The electoral and political implications of two new states are fascinating. Much like how Republicans captured the Supreme Court and installed a conservative majority on the bench for the foreseeable future, a “52-state solution” would represent an institutional capture of the Senate by Democrats. Since each state is entitled to two senators, the Senate would expand to 104 seats. To get to this point, the Senate would already have an existing Democratic majority in the 117th Congress; assuming they win a net four seats in November, that would be a 51–49 advantage. Four new seats from blue states would expand that advantage to 55–49, likely preserving a long-term Democratic majority in the Senate.
Because the House’s size was fixed at 435 members in the early twentieth century, D.C.’s and Puerto Rico’s House seats would ultimately come at the expense of other states. But those changes wouldn’t take effect until the 118th Congress, when all 435 seats will be reapportioned based on the results of the 2020 census. Because both new states would be entitled to immediate representation, the House could have upwards of 441 members during the 117th Congress: one new representative from D.C. and up to five from Puerto Rico.
Presidential elections would also take on a slightly different look starting in 2024. The magic number in the Electoral College would remain 270, but the total number of electoral votes would increase to 539 (435 + 104). If just D.C. were added, assuming the House remained at 435 seats, the Electoral College would actually shrink to 537 electoral votes because D.C.’s House seat would come at the expense of another state; D.C. currently receives three electoral votes as per the Twenty-third Amendment, and the amendment would be rendered obsolete if D.C. became a state. Democrats would benefit in this scenario, albeit only slightly, as they’d be favorites to lock down Puerto Rico’s six or seven electoral votes. But it’s also possible that those electoral votes would be reallocated from other blue states, mitigating any net advantage.
All of this being said, I’d caution Democrats not to go overboard with flouting norms, altering institutions, or making drastic changes for partisan gain. Though they’ve been crumbling recently, norms are especially important to ensure effective democracy. To quote Sam again:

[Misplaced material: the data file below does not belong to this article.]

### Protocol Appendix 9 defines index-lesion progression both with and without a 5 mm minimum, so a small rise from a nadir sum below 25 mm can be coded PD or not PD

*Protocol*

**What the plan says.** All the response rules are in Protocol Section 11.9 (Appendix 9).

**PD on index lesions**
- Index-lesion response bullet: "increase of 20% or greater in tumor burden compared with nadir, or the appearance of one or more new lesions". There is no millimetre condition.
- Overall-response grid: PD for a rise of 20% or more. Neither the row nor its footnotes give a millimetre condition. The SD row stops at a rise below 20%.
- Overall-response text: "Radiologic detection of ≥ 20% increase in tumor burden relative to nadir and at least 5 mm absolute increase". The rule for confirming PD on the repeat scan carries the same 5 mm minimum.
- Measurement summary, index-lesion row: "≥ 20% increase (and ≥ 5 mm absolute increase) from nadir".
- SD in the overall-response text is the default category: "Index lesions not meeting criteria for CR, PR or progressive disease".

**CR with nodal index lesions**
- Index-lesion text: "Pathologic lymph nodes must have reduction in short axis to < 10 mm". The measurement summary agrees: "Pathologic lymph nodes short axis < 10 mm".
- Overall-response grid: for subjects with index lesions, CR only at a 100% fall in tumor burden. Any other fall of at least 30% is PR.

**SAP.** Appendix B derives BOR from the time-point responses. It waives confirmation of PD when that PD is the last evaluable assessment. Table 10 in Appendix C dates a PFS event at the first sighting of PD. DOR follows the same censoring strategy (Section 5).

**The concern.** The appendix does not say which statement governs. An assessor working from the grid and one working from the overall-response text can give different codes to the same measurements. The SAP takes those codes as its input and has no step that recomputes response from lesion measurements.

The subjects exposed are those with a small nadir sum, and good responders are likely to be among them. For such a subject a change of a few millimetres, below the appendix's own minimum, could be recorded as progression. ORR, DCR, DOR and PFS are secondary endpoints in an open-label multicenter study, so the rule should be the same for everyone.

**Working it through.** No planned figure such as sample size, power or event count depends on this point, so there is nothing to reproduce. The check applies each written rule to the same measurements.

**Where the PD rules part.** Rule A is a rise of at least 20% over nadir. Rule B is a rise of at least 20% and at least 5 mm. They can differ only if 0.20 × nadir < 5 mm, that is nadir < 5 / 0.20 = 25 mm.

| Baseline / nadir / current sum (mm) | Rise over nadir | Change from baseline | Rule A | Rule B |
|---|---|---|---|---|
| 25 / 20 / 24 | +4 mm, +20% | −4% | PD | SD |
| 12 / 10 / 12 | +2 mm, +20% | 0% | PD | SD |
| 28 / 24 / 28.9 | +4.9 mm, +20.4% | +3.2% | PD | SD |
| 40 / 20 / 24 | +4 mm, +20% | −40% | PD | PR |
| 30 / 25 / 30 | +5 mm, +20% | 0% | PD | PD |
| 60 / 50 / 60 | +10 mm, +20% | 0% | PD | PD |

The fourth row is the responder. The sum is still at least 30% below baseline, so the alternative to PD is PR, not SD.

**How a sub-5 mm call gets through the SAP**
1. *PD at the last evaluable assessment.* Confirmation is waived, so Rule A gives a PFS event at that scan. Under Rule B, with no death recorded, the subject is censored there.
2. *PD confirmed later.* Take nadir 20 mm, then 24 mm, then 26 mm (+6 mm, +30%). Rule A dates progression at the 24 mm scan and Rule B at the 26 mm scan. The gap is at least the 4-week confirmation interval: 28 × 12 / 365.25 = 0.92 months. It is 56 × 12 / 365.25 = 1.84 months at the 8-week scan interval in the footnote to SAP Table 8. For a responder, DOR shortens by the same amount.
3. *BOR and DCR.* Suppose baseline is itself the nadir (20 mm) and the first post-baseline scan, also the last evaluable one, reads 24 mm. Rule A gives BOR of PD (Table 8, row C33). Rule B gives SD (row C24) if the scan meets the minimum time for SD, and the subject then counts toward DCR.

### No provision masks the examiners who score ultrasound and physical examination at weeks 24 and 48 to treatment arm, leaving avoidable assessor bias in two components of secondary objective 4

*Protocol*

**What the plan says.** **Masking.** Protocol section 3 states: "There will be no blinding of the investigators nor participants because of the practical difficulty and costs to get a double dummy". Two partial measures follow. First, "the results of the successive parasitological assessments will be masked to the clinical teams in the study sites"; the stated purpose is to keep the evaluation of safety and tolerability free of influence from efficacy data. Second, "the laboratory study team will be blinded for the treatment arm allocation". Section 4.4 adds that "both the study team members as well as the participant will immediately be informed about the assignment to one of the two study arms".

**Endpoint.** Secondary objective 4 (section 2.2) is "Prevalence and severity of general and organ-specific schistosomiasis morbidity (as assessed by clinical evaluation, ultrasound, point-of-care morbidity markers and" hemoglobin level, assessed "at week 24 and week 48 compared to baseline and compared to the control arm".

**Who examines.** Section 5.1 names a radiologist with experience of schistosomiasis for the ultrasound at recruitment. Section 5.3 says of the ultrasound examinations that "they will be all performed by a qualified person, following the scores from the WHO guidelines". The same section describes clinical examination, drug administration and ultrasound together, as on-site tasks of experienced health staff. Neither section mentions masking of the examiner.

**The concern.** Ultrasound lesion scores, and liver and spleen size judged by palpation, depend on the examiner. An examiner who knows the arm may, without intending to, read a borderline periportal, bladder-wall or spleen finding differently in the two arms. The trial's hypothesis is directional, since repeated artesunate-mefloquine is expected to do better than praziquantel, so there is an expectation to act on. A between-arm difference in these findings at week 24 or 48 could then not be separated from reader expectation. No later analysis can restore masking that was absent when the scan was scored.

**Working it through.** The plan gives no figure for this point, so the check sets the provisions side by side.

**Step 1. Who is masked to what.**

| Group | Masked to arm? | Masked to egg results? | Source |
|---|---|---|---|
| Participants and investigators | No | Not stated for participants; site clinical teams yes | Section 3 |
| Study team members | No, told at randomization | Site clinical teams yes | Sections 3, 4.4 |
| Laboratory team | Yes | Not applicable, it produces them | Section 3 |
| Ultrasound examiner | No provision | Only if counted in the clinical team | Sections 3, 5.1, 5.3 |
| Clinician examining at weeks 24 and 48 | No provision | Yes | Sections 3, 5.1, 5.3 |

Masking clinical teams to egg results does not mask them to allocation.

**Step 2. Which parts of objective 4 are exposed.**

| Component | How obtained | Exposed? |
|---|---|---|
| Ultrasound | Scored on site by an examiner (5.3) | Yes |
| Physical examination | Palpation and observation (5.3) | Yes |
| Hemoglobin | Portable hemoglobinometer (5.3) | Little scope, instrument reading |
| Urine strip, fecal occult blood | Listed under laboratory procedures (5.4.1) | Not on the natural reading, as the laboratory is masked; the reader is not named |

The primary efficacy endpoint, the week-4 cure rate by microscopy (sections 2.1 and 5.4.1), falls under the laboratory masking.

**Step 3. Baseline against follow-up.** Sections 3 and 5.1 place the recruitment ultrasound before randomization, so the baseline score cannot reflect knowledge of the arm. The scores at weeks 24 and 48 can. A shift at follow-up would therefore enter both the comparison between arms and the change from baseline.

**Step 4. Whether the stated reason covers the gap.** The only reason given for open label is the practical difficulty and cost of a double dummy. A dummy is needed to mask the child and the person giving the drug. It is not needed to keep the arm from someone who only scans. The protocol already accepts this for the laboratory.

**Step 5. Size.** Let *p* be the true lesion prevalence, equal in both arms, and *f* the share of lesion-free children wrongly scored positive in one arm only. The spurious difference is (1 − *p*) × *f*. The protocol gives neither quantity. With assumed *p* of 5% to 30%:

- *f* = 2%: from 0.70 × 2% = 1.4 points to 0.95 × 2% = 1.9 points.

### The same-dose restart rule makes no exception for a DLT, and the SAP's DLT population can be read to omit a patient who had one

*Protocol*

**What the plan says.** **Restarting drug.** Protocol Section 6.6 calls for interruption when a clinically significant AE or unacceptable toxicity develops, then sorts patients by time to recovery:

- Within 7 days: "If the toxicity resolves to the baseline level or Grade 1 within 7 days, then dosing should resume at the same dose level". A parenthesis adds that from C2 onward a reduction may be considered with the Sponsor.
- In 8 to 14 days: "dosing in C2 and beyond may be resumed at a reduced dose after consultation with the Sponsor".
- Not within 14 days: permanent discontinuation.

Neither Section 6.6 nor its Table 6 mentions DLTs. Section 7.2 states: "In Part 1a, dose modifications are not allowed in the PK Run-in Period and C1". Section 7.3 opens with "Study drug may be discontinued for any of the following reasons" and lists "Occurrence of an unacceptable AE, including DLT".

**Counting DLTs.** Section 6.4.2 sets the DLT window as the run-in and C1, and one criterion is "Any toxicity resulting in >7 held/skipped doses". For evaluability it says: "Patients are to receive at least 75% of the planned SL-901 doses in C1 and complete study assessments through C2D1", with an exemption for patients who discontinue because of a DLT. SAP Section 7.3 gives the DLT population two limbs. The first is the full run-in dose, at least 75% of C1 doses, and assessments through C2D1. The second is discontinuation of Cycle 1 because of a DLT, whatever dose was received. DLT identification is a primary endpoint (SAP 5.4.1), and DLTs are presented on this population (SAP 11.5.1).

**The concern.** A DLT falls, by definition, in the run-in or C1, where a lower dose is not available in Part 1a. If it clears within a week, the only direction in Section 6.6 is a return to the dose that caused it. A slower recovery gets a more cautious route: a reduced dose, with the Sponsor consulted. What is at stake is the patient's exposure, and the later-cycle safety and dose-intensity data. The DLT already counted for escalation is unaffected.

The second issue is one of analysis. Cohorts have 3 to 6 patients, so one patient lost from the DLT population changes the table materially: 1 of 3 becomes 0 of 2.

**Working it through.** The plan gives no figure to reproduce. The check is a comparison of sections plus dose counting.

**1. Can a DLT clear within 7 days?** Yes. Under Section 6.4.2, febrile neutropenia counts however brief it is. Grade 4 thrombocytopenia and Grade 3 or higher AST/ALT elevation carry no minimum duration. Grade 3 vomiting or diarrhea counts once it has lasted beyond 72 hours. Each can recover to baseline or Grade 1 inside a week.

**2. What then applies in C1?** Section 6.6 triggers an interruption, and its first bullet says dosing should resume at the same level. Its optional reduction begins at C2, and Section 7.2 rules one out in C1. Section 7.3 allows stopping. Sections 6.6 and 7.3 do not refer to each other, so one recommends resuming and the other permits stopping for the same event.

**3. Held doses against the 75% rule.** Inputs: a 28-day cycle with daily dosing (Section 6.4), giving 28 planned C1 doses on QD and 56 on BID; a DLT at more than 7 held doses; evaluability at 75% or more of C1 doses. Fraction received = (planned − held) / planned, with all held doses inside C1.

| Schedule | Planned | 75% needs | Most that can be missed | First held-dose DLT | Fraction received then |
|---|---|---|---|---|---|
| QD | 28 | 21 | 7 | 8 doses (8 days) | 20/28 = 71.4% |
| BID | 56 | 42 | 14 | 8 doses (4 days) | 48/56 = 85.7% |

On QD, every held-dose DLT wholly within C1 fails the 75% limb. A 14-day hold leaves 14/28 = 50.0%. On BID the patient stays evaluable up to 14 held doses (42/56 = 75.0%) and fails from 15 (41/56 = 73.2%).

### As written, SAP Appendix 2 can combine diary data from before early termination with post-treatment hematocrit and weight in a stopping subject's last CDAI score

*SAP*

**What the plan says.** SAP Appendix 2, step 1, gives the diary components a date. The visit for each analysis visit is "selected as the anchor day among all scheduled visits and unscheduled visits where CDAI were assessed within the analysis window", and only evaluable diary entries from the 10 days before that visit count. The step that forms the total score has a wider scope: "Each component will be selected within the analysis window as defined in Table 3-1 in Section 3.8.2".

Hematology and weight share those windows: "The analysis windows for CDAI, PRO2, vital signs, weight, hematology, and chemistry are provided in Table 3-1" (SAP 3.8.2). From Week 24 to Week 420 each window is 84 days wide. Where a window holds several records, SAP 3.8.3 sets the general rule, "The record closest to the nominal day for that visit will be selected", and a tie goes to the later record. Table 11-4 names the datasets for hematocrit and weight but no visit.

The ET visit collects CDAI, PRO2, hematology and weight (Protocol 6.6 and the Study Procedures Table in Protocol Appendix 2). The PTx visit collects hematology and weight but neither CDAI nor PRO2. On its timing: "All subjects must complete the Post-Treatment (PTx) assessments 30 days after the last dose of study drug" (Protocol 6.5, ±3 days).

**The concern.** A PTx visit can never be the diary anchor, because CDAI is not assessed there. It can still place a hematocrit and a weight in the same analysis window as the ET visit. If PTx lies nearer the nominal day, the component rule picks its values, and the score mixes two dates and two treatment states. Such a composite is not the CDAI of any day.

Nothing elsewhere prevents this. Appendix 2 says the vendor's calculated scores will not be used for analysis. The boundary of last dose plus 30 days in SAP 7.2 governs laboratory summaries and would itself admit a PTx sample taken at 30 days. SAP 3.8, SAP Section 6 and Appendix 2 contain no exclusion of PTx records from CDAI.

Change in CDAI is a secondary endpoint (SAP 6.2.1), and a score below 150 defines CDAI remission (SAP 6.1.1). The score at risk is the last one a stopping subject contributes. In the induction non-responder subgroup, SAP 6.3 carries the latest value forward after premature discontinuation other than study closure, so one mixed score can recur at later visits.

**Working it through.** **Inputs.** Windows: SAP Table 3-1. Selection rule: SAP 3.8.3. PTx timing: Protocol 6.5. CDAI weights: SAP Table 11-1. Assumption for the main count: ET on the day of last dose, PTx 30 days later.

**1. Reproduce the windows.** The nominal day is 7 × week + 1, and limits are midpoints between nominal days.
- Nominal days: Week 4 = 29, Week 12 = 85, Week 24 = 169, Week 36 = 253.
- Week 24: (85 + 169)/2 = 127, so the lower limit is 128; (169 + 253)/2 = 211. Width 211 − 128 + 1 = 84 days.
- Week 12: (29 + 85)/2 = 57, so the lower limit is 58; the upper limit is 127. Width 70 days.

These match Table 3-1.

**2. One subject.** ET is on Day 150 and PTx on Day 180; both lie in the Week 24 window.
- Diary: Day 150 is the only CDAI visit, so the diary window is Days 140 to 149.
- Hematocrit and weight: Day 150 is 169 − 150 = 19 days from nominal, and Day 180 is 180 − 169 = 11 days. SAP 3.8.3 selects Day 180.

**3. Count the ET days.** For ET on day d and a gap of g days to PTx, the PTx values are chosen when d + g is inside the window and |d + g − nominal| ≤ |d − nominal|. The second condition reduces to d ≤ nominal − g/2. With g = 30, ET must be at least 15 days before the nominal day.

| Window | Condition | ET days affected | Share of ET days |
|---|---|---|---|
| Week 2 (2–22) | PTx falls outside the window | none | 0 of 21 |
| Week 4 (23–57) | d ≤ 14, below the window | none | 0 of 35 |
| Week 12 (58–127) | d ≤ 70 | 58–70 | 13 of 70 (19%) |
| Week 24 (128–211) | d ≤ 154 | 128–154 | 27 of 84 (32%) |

[W]e seem to be in a death spiral of sorts. One party, usually the GOP, makes a provocative move that undermines institutions and elicits some kind of response from their political opponents. Unfortunately, the response tends to magnify, not mitigate, the damage wrought. In the end, everyone ends up worse off and the country and its political system become increasingly damaged.
I wouldn’t necessarily argue that admitting new states violates any existing norm; it happened frequently throughout the nineteenth century and 37 times since the American Revolution. But if Democrats went overboard in adding/partitioning states for obvious partisan gain, Republicans might be emboldened to do the same whenever they returned to power. Like with court packing, that could create a race to the bottom to add as many friendly states as possible, balkanizing the United States in the process.
Democrats should also remember that any structural changes they make to help themselves while in power will only hurt them when they inevitably lose it. Mitch McConnell of all people, likely concerned about the implications of a Democratic majority in the Senate, has warned Democrats not to change the filibuster rule for that very reason. And one-party control of government is fleeting; voters opposed to the party in power turn out in greater numbers during midterm elections, and the voters that put the party into power usually end up disappointed. Indeed, voters upended unified government after only two years in the 1994, 2010, and 2018 midterm elections. It’s extremely likely that Republicans will see a red wave of sorts in 2022, allowing them to take control of the House and punish Democrats with even more obstructive behavior.
Of course, adding two new states probably puts the Senate out of reach from Republicans for the time being. The rewards to Democrats of major structural changes might be too good to pass up—especially if they result in the passage of key agenda items—even if they continue undermine the efficacy and health of our political system.